Thursday, March 23, 2017

     Do you ever think about the joy you get from a chair? the light you feel from sun coming through a glass pane? the sense of control you feel from an organized desktop?

     Yesterday, Mr. Wonderful bought me a new chair for my brand new desk he purchased for me last week. I never thought about the chair I sit on every morning, often for hours at a time. Do you think about your chair? If you have back issues, probably, but if not, maybe you don’t give it a thought. I never did. A chair is functional. It is a necessity, not a luxury—at least not a desk chair. Last night, as I sat down in it for the first time, it felt so good. The leatherette seat was welcoming as I set about answering emails and looking at the latest Trumpmania.

     Today, we will have a new front door installed. It is an exterior door made of lead-glass and Fiberglass. It will allow much more light into our front entry, and I discovered that it will give me a view of our cute little bistro table and garden from the inside of the house. I have been saving for months to pay for this puppy, which I will open and close several times a month without thinking about it. But, maybe I will think about it because I saved so long and because of what it represents. 

     A front door is the first part of your house that people see. It tells them something about you and your home. Presently, the door is slightly scarred from its previous owners, and my holiday wreath is still hanging on it, as there’s no place to store it in our garage. What does this tell you about us? When people stand at your door waiting for you to open it, they may or may not have expectations of how you will greet them or what your house looks like inside, if you’ve never visited before. We have recently moved, so most people who come through our door have never been here before. Will they feel differently standing before our lead glass door than before the holiday wreath scarred version? I have never thought about this until now. (What else would I be contemplating at 6:14 a.m.?) Will people know how long I saved to purchase this puppy? Will they care? Probably not. Most people are still in their own heads standing at your door. Your piggy bank savings is the last thing on their minds. But think about what your front door says about you. Is it inviting? Is it decorated? Does the decoration tell you anything about them? 
If it’s not decorated, does that tell you something?

      This topic is absurd. What about those Wolverines?

Wednesday, March 22, 2017

     One thing I’ve learned, but I seem to continue to relearn is that a day doesn’t end with the first good or bad event. Sometimes the day will be going smoothly, and, suddenly, everything will fall apart. I choose not to label it “a bad day.” Most days are not good or bad; they are a combination of the two with some “eh” thrown in.

     Yesterday, I woke up all anxious about my upcoming performances. I had to dig out some serious self-talk, a couple of meditations, a physical workout and some get-to-work tools to get to lunchtime. By 12:30, I was feeling much better, but still unsettled. When I was tempted to label it a “hide-under-the-bed-with-my-teddy” kind of day, I found myself at my Toastmaster meeting.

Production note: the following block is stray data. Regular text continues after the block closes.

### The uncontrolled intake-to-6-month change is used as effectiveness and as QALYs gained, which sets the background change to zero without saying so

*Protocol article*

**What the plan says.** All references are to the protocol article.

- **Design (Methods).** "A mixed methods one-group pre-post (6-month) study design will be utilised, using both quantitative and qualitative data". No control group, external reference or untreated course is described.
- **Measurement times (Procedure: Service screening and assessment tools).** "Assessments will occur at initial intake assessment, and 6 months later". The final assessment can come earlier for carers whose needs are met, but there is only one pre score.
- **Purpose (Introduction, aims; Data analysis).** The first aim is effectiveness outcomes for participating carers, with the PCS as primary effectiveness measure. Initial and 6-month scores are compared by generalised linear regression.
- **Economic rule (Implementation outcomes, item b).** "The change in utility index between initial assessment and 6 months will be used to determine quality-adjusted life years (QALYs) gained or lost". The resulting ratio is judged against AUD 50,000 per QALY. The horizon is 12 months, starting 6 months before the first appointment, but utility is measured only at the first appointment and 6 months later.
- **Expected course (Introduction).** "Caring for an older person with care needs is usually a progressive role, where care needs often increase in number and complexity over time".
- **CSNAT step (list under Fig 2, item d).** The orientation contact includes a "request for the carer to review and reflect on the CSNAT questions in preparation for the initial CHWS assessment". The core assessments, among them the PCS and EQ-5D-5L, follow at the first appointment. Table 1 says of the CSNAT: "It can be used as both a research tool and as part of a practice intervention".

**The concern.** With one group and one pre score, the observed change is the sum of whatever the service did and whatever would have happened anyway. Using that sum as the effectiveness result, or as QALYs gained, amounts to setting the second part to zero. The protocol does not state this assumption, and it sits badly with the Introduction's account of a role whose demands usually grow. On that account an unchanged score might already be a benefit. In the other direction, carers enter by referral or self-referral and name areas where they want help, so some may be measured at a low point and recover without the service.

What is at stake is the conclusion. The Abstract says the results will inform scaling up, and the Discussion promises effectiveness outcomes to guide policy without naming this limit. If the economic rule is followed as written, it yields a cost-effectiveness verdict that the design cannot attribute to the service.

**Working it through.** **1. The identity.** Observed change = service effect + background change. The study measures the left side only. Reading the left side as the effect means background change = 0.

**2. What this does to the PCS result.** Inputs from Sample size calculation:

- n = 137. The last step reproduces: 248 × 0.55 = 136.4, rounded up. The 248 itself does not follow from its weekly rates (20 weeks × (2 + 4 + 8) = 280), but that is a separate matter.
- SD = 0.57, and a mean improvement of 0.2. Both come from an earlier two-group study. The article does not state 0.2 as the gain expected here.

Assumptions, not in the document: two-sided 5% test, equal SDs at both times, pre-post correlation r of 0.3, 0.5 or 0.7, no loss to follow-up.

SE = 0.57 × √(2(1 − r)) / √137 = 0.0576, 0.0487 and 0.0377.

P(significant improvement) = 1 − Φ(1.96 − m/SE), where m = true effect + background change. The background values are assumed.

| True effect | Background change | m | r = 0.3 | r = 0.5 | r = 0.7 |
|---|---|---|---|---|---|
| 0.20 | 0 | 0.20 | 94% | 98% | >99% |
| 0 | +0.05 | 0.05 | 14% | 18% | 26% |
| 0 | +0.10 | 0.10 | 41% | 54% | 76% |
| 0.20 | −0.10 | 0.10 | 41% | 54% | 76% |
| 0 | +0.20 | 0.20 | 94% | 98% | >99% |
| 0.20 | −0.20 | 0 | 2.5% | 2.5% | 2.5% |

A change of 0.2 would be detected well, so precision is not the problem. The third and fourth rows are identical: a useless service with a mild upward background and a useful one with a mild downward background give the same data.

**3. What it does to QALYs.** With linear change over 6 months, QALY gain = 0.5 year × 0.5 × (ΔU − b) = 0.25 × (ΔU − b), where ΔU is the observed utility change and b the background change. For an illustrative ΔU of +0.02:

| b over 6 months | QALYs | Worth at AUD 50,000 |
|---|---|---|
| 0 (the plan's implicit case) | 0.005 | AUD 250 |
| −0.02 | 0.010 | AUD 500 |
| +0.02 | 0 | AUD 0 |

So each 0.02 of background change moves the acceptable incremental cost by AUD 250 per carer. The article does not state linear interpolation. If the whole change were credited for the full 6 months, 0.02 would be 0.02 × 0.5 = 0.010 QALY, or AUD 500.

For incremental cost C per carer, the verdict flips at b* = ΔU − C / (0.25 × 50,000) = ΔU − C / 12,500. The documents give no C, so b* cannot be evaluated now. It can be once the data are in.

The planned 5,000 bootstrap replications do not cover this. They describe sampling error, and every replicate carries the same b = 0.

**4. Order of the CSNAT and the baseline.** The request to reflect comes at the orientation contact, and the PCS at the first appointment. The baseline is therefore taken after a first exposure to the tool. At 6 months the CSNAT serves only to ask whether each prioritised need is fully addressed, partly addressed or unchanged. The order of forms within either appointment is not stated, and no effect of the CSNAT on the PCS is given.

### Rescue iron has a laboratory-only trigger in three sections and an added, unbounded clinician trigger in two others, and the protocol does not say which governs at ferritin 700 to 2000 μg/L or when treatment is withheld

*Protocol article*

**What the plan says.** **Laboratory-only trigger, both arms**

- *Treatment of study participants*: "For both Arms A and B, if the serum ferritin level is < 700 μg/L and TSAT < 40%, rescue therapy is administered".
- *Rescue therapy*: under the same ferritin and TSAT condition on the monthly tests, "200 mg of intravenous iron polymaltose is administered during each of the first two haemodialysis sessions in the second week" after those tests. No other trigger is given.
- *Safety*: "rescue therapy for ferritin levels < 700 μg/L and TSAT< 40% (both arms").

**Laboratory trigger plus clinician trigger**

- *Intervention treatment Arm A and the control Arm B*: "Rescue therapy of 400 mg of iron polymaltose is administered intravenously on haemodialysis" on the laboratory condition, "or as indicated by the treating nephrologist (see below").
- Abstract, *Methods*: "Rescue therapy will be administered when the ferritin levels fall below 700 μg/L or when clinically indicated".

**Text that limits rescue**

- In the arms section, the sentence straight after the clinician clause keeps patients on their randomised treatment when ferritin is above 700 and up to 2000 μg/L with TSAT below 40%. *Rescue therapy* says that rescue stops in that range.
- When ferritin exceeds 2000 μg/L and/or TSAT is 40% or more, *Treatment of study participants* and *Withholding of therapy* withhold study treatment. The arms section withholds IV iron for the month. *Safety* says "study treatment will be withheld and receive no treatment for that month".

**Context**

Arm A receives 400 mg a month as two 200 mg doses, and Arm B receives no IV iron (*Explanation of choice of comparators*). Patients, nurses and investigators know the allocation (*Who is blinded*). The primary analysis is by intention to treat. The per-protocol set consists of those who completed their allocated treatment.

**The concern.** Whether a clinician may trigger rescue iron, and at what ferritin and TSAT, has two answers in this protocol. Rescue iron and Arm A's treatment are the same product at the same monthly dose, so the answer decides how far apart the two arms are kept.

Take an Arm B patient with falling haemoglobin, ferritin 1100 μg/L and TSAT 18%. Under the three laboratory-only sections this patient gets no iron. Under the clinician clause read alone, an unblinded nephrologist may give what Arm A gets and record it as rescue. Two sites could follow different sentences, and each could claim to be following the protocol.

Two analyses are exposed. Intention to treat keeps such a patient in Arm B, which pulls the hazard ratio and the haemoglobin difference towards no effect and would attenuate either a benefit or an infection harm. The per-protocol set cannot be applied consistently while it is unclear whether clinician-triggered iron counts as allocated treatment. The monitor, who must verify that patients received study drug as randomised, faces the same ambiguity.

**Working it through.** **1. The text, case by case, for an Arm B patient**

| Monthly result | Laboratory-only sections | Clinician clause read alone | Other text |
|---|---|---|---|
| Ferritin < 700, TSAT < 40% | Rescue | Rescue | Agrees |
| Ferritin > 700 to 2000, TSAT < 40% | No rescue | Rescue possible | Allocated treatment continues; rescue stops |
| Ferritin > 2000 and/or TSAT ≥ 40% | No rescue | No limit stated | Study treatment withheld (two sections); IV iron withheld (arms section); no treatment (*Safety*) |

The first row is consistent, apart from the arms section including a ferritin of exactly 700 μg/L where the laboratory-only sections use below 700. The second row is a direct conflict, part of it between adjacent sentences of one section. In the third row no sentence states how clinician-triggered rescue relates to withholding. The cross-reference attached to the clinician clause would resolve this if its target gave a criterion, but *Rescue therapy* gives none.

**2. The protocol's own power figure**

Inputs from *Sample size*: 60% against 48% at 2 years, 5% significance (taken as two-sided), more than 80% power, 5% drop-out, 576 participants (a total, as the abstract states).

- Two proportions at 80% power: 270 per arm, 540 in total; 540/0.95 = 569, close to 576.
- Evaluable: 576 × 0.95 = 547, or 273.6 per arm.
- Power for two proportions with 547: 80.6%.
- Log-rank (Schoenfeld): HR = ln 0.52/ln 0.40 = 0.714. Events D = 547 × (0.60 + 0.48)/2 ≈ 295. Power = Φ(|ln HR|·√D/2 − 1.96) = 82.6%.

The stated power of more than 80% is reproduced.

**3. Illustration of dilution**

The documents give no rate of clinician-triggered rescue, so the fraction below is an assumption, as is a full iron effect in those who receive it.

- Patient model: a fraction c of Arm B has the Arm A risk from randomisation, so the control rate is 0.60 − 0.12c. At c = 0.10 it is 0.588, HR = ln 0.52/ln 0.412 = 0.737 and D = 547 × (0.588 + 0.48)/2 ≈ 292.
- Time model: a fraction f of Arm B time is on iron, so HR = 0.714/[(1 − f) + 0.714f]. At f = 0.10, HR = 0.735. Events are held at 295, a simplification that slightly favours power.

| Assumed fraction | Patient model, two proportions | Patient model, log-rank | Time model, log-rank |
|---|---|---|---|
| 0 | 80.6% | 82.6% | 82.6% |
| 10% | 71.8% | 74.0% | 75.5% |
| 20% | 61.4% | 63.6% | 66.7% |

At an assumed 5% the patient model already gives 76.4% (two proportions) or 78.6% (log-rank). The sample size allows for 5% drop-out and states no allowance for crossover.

This group of highly-motivated, mostly high-energy people always fascinates and uplifts. One friend was giving a final speech for a designated certification, and she was all nervous. Another was telling me how good she was feeling after finally recovering from two knee surgeries. She was feeling like “her old self” and was eager to get going on some new projects. One of our Division Directors tried to recruit us to attend the Spring Speech Competition Saturday. She said, “If I can get up out of my bed after surgery to be there, so can you.”

    How could I think about hiding under my bed after listening to these positive remarks? I am not having surgery. I didn’t have two previous surgeries. I am just scared. Bottom line, from 5:00 a.m. when I got up to 11:00 p.m. when I returned to my nest, the day took on a shape and result I had never anticipated. 

     So what’s the point? Let the day evolve. Take measures to deal with whatever is asking for attention on your plate, and don’t label it before it’s over.

     What kind of day do you have before you? Who knows? Just roll with it, enjoy it as much as possible, be grateful you don’t have others’ issues, and label it, “It was a great day because I was healthy and coherent enough to think about it.”

Tuesday, March 21, 2017

     I have written previously about a word I used to loathe: “appropriate.” I am ambivalent about the term. What is “appropriate,” in my humble opinion, is behavior that is polite, considerate, not offensive or vulgar and acceptable in its context. 

     Recently, I have heard the following topics discussed at length at a dinner table:
gastric bypass issues, food getting stuck in one’s throat, dog’s business, food poisoning, and colonoscopy prep. What?!!! Do we really have to listen to such disgusting topics while we’re eating? 

    People do and say some of the weirdest things. I think there should be an Art Linkletter show for “inappropriate” adults. Remember, “Kids Say the Darndest Things?” Well, how about “What Will Adults Reveal Next?” 


 Speaking of polite, what ever happened to “Excuse me,” and “I’m sorry?” We were at the theatre the other night, and at least a dozen people had to walk in front of our seats to get to theirs. Now this is not their fault, as there is no center aisle in one of our theaters here. The point is that we all know we will have to walk in front of those already seated, so it should be obvious that an “Excuse me” would be in order. Of the dozen people who walked in front of us, some not so steadily, some rather ample in size, two said “Excuse me.” How difficult is it to be polite? The lady next to me put her glass of wine in the cup in front of her, and I kept fearing that one of the passersby would knock it over all over my brand new shoes. I even said, “I’d watch that wine of yours.” She just laughed and left it there while some guy brushed by with his cane and nearly sent it flying. What’s wrong with people?


     In my day, it was “inappropriate” and “uncouth” to:

1.  climb over the seats in a theatre to get to yours.
2.  put your dirty shoes on the seats in front of you.
3.  push your way in front of others in a line.
  4.  discuss private information in public.
5.  leave your garbage on the floor at the movie theatre.
6.  change your kid’s diaper in public.
7.  let your kids run around a restaurant when people are trying to have a quiet meal.
8.  talk loudly in public so others can hear your conversation.
9.  talk on your cell phone when you’re out with friends (yes, we had phones in my day, albeit with long black curly cords)
  10. make fun of someone’s hair cut or weight.
  11. brag about anything!
12. reveal your income or how many cars and houses you have.
13. interrupt. 
14. dominate a conversation.
15. not look at someone to whom you are speaking.
16. bring your pets to our home without asking.
17. let your pets trample on our flowers and shrubs.
and the list goes on. What a fuddy-duddy I am, huh?